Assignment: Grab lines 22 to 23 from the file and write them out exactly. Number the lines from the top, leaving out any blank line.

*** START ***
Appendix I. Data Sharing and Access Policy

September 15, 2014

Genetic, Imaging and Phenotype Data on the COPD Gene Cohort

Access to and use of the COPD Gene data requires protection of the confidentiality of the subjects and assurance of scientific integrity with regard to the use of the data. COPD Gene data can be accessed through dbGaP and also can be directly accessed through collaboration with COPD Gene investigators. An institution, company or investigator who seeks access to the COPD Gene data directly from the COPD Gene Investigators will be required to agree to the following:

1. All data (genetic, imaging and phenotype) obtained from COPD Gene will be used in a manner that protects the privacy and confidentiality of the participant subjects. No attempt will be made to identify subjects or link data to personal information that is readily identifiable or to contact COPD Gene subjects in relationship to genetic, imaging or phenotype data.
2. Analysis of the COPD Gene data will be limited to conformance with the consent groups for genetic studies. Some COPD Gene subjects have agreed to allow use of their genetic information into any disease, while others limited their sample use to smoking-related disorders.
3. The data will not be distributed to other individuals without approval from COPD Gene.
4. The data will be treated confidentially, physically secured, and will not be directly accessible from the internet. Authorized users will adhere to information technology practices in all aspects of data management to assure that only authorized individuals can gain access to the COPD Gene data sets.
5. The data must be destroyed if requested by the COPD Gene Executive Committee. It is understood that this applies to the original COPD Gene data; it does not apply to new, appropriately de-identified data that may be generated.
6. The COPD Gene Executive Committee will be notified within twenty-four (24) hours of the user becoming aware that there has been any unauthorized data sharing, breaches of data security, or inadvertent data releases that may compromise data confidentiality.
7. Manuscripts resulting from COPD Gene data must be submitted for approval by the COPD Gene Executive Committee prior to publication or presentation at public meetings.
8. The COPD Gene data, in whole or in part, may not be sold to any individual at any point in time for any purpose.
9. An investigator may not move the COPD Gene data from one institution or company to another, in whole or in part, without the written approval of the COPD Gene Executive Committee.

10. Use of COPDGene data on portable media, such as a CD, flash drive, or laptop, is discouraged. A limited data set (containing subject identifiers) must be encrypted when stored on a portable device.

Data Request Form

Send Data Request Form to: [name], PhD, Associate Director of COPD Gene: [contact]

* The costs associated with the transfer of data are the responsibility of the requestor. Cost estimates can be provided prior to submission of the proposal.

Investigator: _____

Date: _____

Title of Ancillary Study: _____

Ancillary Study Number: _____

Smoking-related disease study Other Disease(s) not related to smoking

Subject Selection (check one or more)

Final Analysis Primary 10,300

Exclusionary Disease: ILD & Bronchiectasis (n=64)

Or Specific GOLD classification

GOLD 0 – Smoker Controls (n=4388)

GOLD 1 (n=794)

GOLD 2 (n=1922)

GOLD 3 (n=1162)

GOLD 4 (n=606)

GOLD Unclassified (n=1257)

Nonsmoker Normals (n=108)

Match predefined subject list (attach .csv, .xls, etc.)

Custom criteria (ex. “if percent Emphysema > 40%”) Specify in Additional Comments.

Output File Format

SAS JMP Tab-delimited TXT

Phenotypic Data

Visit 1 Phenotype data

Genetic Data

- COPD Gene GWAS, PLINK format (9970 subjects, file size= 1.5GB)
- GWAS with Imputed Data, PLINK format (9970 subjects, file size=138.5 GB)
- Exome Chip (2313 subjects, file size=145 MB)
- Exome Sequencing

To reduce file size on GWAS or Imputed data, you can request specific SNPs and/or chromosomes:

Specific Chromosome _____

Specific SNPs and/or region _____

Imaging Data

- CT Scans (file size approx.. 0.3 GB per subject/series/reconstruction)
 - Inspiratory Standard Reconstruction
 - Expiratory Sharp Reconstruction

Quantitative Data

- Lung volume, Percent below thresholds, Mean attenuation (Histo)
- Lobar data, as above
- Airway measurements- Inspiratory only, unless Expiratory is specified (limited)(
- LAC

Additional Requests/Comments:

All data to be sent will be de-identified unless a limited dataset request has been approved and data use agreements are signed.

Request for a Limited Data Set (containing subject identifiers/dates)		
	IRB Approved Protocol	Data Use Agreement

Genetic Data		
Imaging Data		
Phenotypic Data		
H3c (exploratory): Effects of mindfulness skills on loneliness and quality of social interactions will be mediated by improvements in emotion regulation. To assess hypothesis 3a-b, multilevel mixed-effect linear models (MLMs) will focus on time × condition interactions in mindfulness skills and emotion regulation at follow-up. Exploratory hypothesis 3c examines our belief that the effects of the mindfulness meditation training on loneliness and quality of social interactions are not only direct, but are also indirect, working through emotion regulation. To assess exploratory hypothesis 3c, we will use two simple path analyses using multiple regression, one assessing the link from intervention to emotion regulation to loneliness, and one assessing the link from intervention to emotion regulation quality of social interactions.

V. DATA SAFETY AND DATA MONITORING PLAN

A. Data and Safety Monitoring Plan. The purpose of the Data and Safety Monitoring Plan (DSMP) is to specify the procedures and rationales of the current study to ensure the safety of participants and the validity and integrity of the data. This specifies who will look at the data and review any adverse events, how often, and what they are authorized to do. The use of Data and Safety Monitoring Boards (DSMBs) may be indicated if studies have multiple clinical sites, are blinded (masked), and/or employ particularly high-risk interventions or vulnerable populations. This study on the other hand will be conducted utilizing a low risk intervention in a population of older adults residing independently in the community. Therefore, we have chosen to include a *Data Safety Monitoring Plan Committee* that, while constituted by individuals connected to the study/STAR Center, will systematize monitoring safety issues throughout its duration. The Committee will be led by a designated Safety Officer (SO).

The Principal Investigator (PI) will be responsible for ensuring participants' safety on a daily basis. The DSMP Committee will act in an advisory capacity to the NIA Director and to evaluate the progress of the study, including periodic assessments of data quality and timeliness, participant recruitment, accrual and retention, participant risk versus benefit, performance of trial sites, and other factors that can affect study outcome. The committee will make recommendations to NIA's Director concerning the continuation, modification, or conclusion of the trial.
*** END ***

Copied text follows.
Smoking-related disease study Other Disease(s) not related to smoking

Subject Selection (check one or more)